Well, no; not really: not yet anyway.
About twenty-five years ago as I was strolling about the harbour front with an English friend, we noticed an office with the sign ‘Alonnisos Cultural Organization’ and I’m afraid we fell about laughing: at that time, Alonnisos’s only noticeable contribution to culture had been a variety of deep-fried cheese pie guaranteed to send one’s cholesterol levels into the red. Things did change, but even so, when Kyriaki from Thessaloniki told me a couple of years ago that she planned to open a bookshop here in this little village at the top of the mountain, I concluded that she must be quite bonkers. True, illiteracy was no longer the norm in the local population; the younger generation could at least, when necessary, read and write, but very few households contained any books at all. (Yes, all right, there wasn’t a bookshop — duh — but there are bookshops in neighbouring islands and some very good ones in Volos, our nearest mainland city.)
Undaunted, Kyriaki found premises and opened her bookshop. It is also a café, and several of the regular local customers never look at the books but concentrate on the tsipouro with mezé. Kyriaki is uncompromising in her literary tastes; no airport novels, only good books, and the only foreign language books are translations of Greek classics and ‘modern classics’. Mainland Greek visitors sometimes remark that here they can find books they have difficulty finding at home.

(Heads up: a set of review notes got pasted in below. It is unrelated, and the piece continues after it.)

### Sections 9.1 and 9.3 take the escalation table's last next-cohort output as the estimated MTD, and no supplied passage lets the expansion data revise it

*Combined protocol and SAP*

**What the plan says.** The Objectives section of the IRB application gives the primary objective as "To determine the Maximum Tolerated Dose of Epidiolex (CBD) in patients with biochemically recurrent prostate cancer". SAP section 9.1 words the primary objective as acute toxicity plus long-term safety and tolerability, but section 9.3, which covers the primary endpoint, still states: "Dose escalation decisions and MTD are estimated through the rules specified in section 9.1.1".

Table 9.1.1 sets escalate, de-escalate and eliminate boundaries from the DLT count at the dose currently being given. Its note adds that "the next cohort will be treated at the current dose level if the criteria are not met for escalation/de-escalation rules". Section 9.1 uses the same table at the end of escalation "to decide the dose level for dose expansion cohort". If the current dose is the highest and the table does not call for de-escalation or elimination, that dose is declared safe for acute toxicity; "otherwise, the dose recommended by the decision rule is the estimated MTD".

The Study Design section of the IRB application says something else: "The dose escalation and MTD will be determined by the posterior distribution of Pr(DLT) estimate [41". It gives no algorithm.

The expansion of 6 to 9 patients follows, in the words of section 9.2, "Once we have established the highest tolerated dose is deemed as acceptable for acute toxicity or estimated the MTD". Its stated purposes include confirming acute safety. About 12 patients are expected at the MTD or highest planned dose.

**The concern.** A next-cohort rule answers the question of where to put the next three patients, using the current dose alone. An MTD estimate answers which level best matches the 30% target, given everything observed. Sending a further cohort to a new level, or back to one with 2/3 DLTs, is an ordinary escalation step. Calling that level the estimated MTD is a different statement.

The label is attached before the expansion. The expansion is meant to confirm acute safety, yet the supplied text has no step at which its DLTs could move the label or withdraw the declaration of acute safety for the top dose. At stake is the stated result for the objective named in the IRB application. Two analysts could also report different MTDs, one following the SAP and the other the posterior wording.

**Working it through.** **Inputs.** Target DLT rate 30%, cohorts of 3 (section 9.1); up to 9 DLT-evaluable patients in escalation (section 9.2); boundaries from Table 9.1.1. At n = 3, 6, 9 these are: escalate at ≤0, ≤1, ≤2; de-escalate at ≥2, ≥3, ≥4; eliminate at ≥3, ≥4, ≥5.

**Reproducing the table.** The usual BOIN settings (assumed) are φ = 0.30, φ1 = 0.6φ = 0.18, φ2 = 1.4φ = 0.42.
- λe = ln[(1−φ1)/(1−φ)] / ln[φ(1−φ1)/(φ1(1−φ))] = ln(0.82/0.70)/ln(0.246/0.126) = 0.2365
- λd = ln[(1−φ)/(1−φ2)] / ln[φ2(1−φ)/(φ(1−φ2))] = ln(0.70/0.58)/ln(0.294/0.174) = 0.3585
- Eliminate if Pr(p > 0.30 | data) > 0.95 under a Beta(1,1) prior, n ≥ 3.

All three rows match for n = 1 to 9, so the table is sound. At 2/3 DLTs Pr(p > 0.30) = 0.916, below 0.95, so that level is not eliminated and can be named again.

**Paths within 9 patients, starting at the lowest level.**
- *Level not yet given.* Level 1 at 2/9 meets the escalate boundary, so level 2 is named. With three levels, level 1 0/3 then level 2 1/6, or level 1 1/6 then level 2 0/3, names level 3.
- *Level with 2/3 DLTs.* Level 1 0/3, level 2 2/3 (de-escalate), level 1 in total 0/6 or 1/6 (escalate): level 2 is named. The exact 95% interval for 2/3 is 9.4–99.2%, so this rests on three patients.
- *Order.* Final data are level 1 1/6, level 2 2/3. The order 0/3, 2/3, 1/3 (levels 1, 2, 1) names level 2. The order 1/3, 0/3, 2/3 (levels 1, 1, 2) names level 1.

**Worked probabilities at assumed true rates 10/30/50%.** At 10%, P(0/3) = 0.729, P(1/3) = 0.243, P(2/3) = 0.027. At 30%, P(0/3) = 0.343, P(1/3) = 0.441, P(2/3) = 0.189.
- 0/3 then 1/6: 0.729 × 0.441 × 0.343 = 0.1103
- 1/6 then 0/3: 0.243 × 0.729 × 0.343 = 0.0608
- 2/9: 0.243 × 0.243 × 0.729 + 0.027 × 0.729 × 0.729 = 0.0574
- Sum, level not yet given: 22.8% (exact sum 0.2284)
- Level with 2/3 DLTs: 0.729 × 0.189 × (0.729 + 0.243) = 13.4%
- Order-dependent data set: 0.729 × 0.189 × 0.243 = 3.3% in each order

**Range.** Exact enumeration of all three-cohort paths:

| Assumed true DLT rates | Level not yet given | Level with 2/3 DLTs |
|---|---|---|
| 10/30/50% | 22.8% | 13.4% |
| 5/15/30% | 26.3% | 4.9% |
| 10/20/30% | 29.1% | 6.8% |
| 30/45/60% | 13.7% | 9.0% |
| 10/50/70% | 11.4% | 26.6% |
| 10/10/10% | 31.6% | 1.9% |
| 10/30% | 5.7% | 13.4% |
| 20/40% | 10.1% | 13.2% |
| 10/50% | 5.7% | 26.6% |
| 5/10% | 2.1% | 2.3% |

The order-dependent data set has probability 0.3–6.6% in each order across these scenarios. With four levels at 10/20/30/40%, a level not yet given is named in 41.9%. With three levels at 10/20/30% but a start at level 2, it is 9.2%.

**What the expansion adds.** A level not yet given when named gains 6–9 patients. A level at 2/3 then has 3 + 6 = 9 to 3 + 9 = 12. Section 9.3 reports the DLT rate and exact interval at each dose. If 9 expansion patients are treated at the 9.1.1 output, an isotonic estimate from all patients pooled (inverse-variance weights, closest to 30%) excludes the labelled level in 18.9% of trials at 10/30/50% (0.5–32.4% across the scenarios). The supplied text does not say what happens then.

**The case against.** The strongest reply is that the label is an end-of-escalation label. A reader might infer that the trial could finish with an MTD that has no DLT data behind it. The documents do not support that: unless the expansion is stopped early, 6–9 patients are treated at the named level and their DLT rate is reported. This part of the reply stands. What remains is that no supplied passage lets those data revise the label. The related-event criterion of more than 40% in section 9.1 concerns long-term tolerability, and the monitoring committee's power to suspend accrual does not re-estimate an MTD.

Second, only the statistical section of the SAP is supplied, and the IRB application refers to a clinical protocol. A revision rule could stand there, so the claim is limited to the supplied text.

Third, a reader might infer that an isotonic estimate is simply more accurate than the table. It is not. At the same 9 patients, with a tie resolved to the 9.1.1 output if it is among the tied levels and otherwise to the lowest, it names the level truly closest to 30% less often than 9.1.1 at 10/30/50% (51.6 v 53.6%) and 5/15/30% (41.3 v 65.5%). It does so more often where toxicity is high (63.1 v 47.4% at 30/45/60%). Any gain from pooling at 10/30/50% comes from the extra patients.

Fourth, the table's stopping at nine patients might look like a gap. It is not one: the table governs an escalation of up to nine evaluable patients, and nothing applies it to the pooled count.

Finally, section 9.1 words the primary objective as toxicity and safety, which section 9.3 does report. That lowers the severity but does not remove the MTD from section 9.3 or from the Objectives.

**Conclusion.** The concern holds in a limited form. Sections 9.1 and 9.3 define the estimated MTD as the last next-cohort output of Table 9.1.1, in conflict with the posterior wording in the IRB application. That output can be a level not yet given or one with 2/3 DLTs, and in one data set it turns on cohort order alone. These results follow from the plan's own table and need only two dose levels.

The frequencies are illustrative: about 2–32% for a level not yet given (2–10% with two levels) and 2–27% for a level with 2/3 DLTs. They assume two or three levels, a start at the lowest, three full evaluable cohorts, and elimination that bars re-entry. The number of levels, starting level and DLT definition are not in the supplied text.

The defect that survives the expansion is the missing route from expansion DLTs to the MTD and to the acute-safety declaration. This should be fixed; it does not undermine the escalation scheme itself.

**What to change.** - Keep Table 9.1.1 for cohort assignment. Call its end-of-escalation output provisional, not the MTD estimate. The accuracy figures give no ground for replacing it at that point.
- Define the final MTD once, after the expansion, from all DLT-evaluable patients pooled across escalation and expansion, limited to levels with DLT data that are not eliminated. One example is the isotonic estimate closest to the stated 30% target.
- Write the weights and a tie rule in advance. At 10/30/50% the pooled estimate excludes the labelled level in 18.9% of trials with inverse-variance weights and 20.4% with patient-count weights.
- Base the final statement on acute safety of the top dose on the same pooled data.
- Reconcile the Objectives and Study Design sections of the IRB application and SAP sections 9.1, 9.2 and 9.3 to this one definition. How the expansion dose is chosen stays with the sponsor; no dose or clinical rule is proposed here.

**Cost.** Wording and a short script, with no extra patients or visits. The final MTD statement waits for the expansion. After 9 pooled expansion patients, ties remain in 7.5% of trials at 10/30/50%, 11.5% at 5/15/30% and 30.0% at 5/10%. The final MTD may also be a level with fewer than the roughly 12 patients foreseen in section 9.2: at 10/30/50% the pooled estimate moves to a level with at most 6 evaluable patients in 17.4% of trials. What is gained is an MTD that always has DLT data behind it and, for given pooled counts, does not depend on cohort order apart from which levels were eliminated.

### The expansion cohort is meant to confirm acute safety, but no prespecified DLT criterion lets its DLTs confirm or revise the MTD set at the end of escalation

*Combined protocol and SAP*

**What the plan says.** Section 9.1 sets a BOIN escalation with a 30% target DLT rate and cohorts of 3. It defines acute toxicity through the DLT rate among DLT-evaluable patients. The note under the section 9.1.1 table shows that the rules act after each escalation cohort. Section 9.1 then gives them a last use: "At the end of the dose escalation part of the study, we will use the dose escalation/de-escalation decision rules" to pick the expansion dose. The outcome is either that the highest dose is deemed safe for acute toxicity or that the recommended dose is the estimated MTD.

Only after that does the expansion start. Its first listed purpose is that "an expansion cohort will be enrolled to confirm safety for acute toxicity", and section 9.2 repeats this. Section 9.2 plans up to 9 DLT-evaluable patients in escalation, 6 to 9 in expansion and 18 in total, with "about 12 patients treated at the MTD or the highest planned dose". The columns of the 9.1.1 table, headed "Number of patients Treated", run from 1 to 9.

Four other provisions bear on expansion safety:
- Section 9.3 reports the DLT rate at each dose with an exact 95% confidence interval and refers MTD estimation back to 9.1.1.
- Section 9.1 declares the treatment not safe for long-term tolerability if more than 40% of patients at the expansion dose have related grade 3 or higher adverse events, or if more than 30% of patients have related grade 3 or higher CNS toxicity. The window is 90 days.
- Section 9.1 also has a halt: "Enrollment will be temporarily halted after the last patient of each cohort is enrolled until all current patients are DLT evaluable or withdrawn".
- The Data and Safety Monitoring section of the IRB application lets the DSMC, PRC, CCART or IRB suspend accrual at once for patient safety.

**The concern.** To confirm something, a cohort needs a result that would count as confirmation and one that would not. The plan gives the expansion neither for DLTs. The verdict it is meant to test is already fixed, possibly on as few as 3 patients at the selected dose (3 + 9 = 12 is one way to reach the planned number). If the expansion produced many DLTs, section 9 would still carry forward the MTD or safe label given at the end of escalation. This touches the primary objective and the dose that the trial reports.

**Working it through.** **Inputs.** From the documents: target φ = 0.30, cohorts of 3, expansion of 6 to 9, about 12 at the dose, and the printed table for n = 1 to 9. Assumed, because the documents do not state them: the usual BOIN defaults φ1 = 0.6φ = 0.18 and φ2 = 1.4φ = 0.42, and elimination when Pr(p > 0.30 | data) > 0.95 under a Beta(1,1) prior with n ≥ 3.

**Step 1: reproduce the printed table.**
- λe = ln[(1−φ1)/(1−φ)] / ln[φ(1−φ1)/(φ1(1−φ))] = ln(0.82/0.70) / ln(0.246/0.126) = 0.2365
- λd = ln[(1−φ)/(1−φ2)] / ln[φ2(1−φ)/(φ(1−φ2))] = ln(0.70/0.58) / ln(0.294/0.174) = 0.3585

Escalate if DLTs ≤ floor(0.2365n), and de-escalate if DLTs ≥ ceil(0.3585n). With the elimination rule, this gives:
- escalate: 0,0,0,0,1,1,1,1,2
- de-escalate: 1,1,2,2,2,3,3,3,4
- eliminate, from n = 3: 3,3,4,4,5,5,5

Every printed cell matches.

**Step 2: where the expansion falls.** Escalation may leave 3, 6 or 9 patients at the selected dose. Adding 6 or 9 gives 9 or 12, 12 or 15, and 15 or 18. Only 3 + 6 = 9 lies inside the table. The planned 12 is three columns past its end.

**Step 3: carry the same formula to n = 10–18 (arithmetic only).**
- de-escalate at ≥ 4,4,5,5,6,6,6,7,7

Literary festival? Well, to date there have been two ‘Presentations’, at which publishers and writers talked about new books. The first presentation was about a new English edition of Cavafy’s selected poems, translated by David Connolly, who is the best. Lots of people, foreign and Greek, came. That was last year. The other day, there was another presentation, this time concerning a bilingual edition (English translation by me) of Στοχασμοί — ‘Reflections’ — by the Kephallonian writer Andreas Laskaratos. Gratifyingly, yet again lots of people turned up, many of them foreigners who were unlikely to have heard of Laskaratos, a nineteenth century acid satirist who was excommunicated for his criticism of the Orthodox clergy. (Excommunication, and anathematising of the books themselves, does wonders for sales.)
Here are some pictures of the event: (At the table, the chap with very little hair is the publisher, also called Laskaratos, and the chap with too much hair is me.)